After an unusually grumpy spring, the Languedoc summer is beginning to surge. The bees are harrying the lavender; the nightingales have stopped singing, their marital arrangements concluded; linden trees spill scent over village boules pitches.
The engine of warmth is purring; we’re unlikely to see many clouds over the next three months. If it hadn’t been for the lavish rain the region gathered in April and May this year, the vines would be in trouble. As it is, they’re smiling.
That warmth was upmost in my mind as I blind-tasted, over a couple of days recently, almost ninety of Languedoc’s finest red wines. I’ll outline some of the star performers below, but two key elements emerged from this tasting, as they have from almost every similar tasting I have done over the last year or so.
The first is that money spent on small oak barrels, and on the time idled away by Languedoc red wines inside them, is often wasted. Grenache, Syrah, Mourvèdre, Carignan: the register or timbre of these varieties is a different one to Cabernet, Merlot, Pinot and Tempranillo from cooler zones (and cool-climate Syrah, too). The flavours of oak are often discordant here, obscuring the diagnostic but fugitive wildness which can send your pulse racing in Languedoc’s finest wines. Those wines need a little time, but that time is almost always best spent in larger and older wooden vessels, in concrete, or in bottle. No Languedoc wine I have ever tasted needs a lot of maturation time. Few, indeed, finish a decade in credit.
And then there’s the heat, the ripeness, the flamboyance. Much, here, depends on terroir and yield, but the tipping point between ripe and over-ripe seems to be one which is quickly passed under the generous Languedoc sun. I applaud producers here for their willingness to make wines of natural articulation, wines imbued with a sense of place, but it does call for fine aesthestic judgement if the results aren’t to topple over into galumphing caricature (or bretty bathos). Drinkers may find expensive Languedoc wines outclassed by cheaper ones. Given the enormous aesthetic width evident here, nothing can beat a pre-purchase taste – so accept any Languedoc tasting invitations which come your way with alacrity.
Some of the leaders? Sébastien Fillon at Clos du Serres in Terrasses du Larzac is doing a wonderful job with his fifteen scattered parcels of vineyard: I tasted his range at Vinisud in February, but coming across the 2009 La Blaca cuvée in the blind tasting context recently, with its floral refinement and perfect balance between flesh, extract and freshness, confirmed the rare combination of great skill and great terroir. Among other top values for less highly priced cuvées is the 2010 Carline from Ch de Cazeneuve in Pic St Loup (complex, vivacious, even truffley); the 2009 Chant des Cigales from Ch la Liquière in St Chinian (fragrant citrus and herbs); and the 2010 Bergerie from Ch des Karantes in La Clape (the extravagant ripeness of this coastal massif managed with enticingly spicy poise).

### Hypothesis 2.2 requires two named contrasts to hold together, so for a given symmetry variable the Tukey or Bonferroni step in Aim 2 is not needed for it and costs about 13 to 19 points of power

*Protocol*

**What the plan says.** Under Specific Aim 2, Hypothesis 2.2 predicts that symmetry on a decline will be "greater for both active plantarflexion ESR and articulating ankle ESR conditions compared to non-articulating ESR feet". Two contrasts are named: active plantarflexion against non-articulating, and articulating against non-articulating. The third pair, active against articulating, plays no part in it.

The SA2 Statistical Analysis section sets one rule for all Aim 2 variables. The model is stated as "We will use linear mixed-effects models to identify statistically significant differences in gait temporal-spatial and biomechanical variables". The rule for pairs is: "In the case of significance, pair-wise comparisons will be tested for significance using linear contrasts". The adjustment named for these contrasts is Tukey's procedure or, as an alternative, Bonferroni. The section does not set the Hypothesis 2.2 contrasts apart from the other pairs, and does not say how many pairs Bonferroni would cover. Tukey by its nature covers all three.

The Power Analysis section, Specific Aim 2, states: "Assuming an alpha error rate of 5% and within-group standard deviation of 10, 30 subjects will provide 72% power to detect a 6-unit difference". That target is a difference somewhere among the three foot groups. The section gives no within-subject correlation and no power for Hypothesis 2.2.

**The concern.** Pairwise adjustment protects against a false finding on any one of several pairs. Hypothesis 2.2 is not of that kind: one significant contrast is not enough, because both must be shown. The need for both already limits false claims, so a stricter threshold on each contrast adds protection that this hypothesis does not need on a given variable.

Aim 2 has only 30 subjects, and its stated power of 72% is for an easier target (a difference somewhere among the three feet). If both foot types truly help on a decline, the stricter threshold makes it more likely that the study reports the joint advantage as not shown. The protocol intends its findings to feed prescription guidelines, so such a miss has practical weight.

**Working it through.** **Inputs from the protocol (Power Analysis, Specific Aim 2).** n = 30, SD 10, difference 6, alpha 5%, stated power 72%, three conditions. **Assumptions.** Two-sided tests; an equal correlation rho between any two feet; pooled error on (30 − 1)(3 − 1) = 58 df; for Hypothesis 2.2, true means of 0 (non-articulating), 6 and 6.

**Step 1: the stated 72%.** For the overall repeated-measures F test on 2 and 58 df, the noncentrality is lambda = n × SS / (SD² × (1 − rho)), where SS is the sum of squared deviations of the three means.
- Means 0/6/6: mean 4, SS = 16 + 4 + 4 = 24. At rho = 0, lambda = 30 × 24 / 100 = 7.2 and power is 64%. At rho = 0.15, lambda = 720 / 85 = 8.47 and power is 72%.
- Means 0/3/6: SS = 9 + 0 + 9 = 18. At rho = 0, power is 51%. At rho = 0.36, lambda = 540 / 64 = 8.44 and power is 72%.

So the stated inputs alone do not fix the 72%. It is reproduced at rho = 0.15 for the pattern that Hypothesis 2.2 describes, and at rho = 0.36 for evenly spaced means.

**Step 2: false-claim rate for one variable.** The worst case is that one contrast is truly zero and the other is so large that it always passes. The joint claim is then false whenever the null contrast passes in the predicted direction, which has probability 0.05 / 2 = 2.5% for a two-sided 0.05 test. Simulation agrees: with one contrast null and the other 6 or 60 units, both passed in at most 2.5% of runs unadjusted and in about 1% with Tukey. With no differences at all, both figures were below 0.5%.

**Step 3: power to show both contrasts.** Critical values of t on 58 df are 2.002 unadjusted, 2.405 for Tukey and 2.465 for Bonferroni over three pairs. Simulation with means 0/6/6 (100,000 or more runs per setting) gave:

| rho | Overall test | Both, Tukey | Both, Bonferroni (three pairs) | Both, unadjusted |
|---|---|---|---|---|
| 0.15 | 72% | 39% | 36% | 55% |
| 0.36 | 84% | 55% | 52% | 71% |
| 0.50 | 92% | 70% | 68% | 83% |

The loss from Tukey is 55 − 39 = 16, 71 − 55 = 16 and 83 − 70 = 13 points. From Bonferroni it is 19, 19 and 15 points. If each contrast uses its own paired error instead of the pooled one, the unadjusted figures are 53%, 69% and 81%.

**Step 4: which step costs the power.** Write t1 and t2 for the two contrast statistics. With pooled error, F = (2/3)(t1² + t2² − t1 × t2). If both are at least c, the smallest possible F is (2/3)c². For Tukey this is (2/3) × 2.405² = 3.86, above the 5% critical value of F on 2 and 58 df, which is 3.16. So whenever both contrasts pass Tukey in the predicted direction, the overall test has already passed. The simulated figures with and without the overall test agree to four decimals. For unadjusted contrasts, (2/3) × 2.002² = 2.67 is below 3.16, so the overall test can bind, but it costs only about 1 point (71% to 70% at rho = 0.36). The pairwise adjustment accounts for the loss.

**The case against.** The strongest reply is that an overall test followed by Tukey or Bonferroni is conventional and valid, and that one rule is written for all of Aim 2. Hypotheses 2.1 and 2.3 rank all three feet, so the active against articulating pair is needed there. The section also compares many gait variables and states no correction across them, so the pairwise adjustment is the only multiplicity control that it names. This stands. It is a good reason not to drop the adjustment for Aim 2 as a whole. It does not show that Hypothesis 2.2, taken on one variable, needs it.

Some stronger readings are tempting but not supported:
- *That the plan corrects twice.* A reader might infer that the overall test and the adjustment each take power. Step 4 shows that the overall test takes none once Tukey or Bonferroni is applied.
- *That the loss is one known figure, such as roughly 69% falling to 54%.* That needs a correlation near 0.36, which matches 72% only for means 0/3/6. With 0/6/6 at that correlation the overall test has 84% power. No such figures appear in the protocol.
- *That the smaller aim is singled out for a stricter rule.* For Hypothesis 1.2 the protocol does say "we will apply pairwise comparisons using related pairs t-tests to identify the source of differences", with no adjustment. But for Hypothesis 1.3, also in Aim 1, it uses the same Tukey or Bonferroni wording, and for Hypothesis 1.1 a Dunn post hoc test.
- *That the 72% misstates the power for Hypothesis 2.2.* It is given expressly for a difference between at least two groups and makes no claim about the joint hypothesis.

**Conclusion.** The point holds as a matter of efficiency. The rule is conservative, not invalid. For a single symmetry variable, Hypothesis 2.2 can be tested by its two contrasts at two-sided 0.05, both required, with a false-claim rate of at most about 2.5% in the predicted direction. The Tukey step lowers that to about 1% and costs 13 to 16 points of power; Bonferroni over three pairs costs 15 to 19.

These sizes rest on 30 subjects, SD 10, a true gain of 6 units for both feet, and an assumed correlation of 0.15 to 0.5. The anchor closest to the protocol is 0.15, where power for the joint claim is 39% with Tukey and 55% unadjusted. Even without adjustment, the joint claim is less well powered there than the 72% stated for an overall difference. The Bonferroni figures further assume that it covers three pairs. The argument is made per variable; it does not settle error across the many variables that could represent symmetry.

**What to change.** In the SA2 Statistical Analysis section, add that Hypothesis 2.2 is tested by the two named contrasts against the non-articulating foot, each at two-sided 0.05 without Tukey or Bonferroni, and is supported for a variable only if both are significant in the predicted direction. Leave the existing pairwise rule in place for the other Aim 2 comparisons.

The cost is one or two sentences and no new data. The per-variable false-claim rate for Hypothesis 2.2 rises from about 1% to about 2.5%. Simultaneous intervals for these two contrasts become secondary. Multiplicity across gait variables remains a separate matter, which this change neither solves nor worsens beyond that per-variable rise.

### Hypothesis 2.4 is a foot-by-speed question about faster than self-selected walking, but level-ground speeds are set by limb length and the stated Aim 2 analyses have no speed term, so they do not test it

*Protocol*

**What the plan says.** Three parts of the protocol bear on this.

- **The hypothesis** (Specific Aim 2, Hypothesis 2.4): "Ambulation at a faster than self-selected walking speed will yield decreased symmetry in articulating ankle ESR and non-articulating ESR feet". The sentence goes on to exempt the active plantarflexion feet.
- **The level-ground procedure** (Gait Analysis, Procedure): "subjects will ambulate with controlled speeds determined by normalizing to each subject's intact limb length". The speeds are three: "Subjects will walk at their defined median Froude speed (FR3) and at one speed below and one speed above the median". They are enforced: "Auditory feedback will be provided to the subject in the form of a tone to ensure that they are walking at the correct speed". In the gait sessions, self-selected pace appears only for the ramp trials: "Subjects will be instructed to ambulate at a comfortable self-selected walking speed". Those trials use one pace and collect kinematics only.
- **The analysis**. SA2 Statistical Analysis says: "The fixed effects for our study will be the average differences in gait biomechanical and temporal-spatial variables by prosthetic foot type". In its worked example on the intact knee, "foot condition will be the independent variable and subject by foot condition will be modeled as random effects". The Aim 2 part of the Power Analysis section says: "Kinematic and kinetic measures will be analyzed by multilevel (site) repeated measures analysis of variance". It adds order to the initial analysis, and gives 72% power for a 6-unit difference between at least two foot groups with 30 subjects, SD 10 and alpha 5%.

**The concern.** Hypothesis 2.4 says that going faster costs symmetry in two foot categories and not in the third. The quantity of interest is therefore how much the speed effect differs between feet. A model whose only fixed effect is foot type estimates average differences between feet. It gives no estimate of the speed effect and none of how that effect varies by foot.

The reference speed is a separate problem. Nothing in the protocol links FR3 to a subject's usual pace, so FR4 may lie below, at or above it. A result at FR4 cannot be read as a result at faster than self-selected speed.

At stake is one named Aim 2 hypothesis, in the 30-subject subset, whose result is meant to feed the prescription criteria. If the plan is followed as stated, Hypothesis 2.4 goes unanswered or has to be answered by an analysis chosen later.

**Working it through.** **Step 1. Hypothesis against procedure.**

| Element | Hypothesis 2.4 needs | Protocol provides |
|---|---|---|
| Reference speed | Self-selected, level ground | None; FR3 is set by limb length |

Among the top cuvées, wines which repay the extra outlay include the fragrant 2009 Grande Cuvée from Domaine de l’Hortus in Pic St Loup (like springtime in Tunis: all jasmine and orange blossom); the dense, beautifully crafted 2009 Clos de la Simonette from Mas Champart in St Chinian; and an old friend in its 2010 guise, the Cuvée No 3 from one of France’s greatest and remotest co-operatives, that of Embres et Castelmaure in far-flung Corbières (another wine which captures the heady fragrance of Languedoc hill country with poise and precision). The attractively priced 2010 Ste Hélène cuvée from Mas Belles Eaux near Pézenas is surely the best ever from this domain: Languedoc at its most drinkable and refined, and balm after some of the region’s more chaotic excesses. A wine which has aged well (though needs no further keeping) is the 2007 Grande Cuvée from Prieuré de St Jean de Bébian, also near Pézenas: multi-layered and structured, pure fruited, yet with those lingering notes of thyme and cade still softly apparent.
The tasting finished with a flight of wines whose prices march boldly into Bordeaux and Burgundy territory: €55 for La Grange des Pères 2007, €64 for La Pèira 2009, €82 for the 2007 Porte du Ciel from La Négly and €83 for the 2008 Clos des Truffiers, also from La Négly. It was, in taste as well as in price, a battle of the sauropods, but on my scoresheet as well as for those I was tasting with, the winner was a new arrival: the 2009 Matissat from La Pèira (€40 from the cellar; Berry Bros, by the way, will be stocking both the 2007 and 2009 vintages later this year). It was pure Mourvèdre, but I don’t think Bandol-lovers would have recognized it, so pristine were its black fruits, and so elegantly had the garrigue allusions been incorporated. Yes, it had tiptoed right up to the tipping point, looked over — and stepped back: delicious.
Written by Andrew Jefford